Human animal hybrids try to survive in a post apocalyptical future where a plague has plunged the world into chaos.
Spoiler Level: Very Mild
Based on the DC Vertigo comic book by Jeff Lemire, Sweet Tooth is a post apocalyptic parable about a young human deer hybrid who goes on a journey after his father passes away. A virus known as “The Sick” ravages the world and plunges it into chaos, at the same time the plague started, human animal hybrids began being born, no one knows which came first or if one caused the other, but many blame the hybrids and so they are ostracized, hunted and often killed. Gus (Christian Convery) has been hidden by his father for protection in a remote cabin deep in the woods. For the first ten years of his life the only person he knew was his father who he called Pubba (Will Forte). When strangers happen upon the cabin, his father defends them, but in so doing catches “The Sick”, the deadly plague that plunged the world into darkness. Gus knew his father kept secrets and discovers that his mother may be alive somewhere in Colorado. When he attempts to leave the safety of the cabin, he is attacked, but saved by Jepperd (Nonso Anozie). Given the nick name “Sweet Tooth” by Jepperd because Gus loves candy, the two set out on what is sure to be an epic journey across the wasteland that is now America.
I was excited for this show when I first saw the trailer for it. I did not read the comic series, but the premise looked interesting. The only problem is, I am not fond of post-apocalyptic stories, and with the state our country and for that matter the world is in right now, some of the story was a bit too real for me. See, I need to have hope of a better world and in many stories like this, hope is lost. In watching the first episode, I felt this loss of hope within the father and even more so in Jepperd and I cannot be as enthusiastic about the series as I was when I saw the trailer. I could be wrong, the narrator of the series talks of how special Gus is, perhaps he is the answer to a better world and his optimism does add a glimmer of hope.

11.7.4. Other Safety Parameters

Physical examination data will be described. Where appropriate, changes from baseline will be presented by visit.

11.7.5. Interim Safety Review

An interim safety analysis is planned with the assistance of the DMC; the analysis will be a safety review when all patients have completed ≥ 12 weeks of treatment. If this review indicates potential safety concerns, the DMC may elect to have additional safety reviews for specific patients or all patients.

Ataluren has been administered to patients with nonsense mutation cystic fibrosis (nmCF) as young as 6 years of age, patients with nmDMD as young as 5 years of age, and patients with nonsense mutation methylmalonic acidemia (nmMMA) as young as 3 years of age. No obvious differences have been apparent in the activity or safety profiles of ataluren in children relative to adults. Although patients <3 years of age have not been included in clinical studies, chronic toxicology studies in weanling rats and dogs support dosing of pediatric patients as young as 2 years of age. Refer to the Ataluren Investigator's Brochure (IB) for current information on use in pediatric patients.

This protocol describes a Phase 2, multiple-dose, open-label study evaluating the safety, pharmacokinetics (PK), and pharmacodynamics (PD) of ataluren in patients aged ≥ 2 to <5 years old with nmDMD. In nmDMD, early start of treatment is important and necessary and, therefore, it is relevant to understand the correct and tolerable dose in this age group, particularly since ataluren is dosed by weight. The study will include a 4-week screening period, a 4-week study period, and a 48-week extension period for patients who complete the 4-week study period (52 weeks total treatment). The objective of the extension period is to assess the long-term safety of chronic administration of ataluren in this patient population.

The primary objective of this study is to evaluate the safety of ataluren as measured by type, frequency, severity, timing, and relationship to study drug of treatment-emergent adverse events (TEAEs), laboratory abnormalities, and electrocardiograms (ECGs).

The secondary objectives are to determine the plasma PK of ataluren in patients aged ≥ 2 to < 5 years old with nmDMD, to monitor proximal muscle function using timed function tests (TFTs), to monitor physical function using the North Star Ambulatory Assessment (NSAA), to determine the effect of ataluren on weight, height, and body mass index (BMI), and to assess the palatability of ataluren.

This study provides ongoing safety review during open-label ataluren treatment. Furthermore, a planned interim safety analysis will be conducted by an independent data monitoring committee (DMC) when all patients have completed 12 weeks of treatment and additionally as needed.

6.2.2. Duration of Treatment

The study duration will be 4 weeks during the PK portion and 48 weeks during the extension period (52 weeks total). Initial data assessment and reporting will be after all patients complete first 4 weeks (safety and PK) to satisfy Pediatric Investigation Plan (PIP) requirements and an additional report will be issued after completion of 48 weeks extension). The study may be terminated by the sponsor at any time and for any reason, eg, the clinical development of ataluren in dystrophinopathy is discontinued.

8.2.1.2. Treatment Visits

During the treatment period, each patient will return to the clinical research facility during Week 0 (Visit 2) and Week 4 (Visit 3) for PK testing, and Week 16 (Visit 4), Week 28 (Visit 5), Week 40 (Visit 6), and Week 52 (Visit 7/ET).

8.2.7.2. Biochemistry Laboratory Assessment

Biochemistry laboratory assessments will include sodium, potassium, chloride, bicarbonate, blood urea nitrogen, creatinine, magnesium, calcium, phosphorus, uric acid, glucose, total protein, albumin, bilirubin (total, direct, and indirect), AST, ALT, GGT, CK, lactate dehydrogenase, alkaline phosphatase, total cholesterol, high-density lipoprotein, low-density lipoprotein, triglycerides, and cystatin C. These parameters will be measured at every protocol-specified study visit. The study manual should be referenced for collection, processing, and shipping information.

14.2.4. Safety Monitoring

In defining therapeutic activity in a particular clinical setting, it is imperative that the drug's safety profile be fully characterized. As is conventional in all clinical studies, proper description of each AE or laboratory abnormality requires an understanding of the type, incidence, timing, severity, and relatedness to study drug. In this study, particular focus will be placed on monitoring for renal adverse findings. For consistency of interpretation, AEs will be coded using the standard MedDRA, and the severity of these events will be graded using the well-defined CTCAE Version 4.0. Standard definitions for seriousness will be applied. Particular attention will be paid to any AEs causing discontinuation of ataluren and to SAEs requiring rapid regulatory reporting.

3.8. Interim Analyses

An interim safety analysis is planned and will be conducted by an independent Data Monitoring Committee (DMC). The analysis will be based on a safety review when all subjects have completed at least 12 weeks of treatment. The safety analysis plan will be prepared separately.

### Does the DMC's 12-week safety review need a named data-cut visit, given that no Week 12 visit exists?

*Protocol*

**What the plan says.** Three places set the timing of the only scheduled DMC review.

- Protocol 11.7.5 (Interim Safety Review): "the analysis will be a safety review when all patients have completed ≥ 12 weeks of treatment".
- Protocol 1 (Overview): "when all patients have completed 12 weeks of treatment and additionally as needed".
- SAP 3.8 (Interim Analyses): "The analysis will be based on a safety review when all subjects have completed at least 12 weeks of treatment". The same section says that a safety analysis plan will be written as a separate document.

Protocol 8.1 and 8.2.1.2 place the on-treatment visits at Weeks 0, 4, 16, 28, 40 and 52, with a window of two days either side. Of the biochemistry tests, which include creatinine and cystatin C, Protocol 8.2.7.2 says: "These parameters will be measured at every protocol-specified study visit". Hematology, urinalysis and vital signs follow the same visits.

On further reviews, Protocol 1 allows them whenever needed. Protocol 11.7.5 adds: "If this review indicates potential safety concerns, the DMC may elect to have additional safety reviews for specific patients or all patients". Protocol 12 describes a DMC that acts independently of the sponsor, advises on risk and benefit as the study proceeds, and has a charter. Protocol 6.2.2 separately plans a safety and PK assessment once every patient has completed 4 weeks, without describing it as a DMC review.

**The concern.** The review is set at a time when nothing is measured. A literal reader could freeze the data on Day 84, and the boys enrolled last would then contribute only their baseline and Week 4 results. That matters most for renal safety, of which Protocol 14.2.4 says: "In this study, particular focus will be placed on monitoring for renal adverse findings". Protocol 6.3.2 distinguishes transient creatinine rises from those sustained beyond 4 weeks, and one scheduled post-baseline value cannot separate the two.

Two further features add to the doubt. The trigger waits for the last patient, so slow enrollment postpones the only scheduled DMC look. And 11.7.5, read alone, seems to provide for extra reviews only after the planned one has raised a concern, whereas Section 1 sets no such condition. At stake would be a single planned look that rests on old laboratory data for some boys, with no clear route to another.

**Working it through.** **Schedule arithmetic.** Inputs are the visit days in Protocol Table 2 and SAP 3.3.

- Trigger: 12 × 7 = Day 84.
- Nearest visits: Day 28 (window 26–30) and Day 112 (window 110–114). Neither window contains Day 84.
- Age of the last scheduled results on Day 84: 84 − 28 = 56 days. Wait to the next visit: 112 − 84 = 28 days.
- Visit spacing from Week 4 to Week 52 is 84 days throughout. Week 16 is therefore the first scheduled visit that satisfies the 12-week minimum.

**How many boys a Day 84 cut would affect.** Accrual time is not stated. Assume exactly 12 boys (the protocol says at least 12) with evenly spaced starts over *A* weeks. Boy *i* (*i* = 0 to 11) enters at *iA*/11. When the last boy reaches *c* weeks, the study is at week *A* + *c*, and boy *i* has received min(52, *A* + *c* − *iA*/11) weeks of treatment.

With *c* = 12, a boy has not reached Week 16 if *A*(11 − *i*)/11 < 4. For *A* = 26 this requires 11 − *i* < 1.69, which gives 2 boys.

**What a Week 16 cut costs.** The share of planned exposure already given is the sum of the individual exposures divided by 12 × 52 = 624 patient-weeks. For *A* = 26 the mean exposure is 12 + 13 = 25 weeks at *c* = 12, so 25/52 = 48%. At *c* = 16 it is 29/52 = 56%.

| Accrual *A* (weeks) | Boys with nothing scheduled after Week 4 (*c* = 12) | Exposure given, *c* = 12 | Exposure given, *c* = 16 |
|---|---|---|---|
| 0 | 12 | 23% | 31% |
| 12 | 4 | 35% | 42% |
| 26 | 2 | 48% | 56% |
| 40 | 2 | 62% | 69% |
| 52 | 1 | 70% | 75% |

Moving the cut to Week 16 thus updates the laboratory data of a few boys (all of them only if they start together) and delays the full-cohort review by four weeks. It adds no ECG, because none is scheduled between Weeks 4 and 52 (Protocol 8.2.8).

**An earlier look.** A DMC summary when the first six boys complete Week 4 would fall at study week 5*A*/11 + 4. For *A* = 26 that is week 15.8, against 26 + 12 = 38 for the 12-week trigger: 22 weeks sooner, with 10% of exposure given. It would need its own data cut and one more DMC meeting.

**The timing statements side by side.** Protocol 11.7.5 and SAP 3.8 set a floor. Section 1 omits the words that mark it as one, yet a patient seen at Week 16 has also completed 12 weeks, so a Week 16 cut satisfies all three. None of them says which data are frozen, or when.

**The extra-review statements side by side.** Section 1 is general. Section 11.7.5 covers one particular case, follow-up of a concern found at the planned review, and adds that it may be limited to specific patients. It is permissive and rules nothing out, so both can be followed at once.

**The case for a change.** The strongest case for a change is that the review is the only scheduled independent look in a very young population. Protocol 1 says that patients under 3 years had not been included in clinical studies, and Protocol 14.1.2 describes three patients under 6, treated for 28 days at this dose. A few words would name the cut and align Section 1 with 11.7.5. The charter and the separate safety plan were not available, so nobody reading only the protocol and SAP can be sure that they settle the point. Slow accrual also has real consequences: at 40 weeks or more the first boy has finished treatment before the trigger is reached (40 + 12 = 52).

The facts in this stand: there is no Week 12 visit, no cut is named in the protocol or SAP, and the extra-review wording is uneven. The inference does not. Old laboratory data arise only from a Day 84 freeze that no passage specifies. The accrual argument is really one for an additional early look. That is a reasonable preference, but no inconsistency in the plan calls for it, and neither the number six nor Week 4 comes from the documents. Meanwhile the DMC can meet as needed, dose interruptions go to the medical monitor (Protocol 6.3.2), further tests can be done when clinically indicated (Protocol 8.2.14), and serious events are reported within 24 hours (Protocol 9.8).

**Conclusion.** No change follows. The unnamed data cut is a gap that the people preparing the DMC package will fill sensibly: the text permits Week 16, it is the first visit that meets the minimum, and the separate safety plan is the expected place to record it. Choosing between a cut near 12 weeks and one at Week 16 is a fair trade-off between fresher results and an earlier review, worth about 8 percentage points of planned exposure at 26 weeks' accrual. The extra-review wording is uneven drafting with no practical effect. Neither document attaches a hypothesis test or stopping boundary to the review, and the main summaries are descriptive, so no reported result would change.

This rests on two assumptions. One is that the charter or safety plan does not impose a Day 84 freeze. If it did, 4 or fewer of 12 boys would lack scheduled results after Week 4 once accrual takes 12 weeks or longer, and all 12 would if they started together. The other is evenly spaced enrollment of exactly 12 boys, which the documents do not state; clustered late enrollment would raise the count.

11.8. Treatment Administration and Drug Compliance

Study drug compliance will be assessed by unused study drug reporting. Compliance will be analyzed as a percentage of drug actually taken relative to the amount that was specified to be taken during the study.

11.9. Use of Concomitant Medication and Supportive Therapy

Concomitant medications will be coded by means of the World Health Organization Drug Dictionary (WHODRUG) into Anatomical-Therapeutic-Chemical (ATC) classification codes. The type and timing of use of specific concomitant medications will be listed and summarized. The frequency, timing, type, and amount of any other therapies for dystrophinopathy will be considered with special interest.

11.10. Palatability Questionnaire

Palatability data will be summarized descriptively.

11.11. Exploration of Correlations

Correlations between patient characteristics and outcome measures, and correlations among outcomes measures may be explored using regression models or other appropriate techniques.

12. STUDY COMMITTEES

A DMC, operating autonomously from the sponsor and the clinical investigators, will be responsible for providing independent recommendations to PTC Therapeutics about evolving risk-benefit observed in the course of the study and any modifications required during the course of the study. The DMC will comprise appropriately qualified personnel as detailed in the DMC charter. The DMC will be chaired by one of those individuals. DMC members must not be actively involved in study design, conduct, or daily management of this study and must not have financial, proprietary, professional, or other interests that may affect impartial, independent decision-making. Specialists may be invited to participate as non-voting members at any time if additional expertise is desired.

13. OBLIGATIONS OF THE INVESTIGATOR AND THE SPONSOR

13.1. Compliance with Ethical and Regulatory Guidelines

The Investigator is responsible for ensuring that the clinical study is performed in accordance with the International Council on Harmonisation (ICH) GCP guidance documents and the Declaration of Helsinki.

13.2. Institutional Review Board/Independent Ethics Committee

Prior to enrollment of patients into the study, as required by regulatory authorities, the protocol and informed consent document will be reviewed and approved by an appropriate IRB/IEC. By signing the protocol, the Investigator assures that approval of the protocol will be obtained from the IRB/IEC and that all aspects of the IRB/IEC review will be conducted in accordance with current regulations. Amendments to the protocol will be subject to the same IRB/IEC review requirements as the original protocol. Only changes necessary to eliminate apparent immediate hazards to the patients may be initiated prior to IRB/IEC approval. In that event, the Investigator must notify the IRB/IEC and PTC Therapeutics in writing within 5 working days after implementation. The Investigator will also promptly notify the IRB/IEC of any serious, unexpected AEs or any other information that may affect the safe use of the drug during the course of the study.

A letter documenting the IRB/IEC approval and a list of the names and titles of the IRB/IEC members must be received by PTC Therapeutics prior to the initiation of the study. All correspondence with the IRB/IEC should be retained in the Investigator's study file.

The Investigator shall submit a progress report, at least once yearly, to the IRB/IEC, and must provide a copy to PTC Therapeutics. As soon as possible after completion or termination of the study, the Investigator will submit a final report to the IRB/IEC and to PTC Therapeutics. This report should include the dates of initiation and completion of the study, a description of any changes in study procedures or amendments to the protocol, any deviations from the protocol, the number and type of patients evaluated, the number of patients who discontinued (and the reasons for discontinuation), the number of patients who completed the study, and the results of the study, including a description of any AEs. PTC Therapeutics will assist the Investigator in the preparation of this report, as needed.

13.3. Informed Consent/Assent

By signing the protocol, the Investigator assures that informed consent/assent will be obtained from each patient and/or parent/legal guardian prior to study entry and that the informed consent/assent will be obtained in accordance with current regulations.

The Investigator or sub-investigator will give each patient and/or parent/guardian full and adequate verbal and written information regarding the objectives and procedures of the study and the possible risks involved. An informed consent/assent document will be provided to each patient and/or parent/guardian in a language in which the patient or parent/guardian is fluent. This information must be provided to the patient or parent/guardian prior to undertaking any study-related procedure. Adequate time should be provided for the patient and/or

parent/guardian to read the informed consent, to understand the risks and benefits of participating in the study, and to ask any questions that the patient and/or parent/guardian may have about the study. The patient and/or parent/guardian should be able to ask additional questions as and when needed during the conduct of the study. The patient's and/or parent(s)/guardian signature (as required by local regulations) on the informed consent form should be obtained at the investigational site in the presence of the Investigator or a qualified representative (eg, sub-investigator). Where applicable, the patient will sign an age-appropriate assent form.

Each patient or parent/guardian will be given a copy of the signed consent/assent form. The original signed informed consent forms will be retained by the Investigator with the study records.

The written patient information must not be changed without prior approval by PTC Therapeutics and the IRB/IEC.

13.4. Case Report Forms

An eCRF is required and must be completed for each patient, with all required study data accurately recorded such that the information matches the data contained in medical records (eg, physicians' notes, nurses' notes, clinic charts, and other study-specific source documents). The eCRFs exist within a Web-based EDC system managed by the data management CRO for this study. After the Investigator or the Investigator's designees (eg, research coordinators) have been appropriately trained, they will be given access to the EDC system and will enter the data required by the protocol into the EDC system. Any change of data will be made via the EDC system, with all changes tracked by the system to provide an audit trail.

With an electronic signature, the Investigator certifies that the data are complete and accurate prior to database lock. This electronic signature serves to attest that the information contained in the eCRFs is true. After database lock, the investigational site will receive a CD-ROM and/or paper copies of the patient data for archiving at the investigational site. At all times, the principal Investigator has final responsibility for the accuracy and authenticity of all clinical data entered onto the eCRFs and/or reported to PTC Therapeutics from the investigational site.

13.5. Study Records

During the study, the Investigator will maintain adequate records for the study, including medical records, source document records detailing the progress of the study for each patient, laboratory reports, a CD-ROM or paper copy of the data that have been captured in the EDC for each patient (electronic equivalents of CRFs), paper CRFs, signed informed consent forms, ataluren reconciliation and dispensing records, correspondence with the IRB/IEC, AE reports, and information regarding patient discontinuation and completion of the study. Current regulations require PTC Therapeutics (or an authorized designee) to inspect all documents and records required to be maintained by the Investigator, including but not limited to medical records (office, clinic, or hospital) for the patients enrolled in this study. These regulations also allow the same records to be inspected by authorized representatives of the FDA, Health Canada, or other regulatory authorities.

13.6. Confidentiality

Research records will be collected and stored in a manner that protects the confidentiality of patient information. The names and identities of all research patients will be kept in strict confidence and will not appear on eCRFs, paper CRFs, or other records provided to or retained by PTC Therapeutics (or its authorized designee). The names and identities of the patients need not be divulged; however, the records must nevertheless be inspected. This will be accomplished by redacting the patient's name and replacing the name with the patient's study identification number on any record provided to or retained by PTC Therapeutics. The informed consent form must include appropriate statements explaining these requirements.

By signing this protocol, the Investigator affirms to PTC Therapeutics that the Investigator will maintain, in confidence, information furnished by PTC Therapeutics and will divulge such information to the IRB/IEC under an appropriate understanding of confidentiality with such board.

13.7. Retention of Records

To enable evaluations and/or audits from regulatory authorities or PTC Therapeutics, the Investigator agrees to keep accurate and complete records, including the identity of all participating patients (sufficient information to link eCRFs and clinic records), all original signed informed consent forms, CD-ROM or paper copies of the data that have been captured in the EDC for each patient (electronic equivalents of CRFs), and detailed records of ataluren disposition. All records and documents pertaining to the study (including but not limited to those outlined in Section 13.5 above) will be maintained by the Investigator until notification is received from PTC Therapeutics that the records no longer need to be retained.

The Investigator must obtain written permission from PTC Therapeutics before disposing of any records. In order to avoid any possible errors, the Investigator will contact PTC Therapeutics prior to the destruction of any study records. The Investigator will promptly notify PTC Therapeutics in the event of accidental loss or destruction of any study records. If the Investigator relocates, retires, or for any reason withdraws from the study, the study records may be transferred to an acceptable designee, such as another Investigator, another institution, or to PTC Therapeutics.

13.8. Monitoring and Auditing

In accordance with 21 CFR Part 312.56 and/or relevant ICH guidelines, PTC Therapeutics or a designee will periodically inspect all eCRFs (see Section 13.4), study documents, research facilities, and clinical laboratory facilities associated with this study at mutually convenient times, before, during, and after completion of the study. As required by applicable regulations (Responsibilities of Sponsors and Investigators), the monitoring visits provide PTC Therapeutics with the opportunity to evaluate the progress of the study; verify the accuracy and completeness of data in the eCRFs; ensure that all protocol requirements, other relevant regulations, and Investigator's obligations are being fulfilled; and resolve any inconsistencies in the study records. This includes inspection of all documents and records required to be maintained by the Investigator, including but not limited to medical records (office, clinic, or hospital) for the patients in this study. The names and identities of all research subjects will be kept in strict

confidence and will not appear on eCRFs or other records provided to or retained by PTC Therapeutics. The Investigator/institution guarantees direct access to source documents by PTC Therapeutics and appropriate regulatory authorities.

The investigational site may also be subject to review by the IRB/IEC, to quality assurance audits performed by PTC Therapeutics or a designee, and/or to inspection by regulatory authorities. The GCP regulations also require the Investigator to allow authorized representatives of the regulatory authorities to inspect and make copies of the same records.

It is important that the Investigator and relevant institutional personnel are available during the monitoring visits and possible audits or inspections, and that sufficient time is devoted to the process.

But is the show done well? It is. The production value is high, it has a strong cast, and the acting is well done, the story flows smoothly and the script is professionally written. There was a lot of exposition that needed to be conveyed in the first episode. In some shows this can sometimes be clunky, causing pilots to feel forced and the dialogue unrealistic, this is not a problem here. The writers did an excellent job of giving you the information you need, but leaving enough to keep you watching, and since Netflix releases the entire first season all at once you don’t have to wait to see what happens next. The effects of Gus’s antlers and ears are adorable and seem realistic.
Overall the show is well done and should be given a chance. If you like “dystopian future” shows then I am sure you will enjoy this series. I will give it a few more episodes to see if we can find hope in the world.
Since I had not read the source material, I did some research on the original comic series and see that there have already been some changes made to the story. It will be interesting to see if any of the differences get woven into the story in future episodes and how some of the characters that we haven’t met yet are portrayed in what is to come.
Sweet Tooth: Sugar Coating a Dystopian Future
- Writing - 9/109/10
- Storyline - 9/109/10
- Acting - 10/1010/10
- Music - 8/108/10
- Production - 10/1010/10
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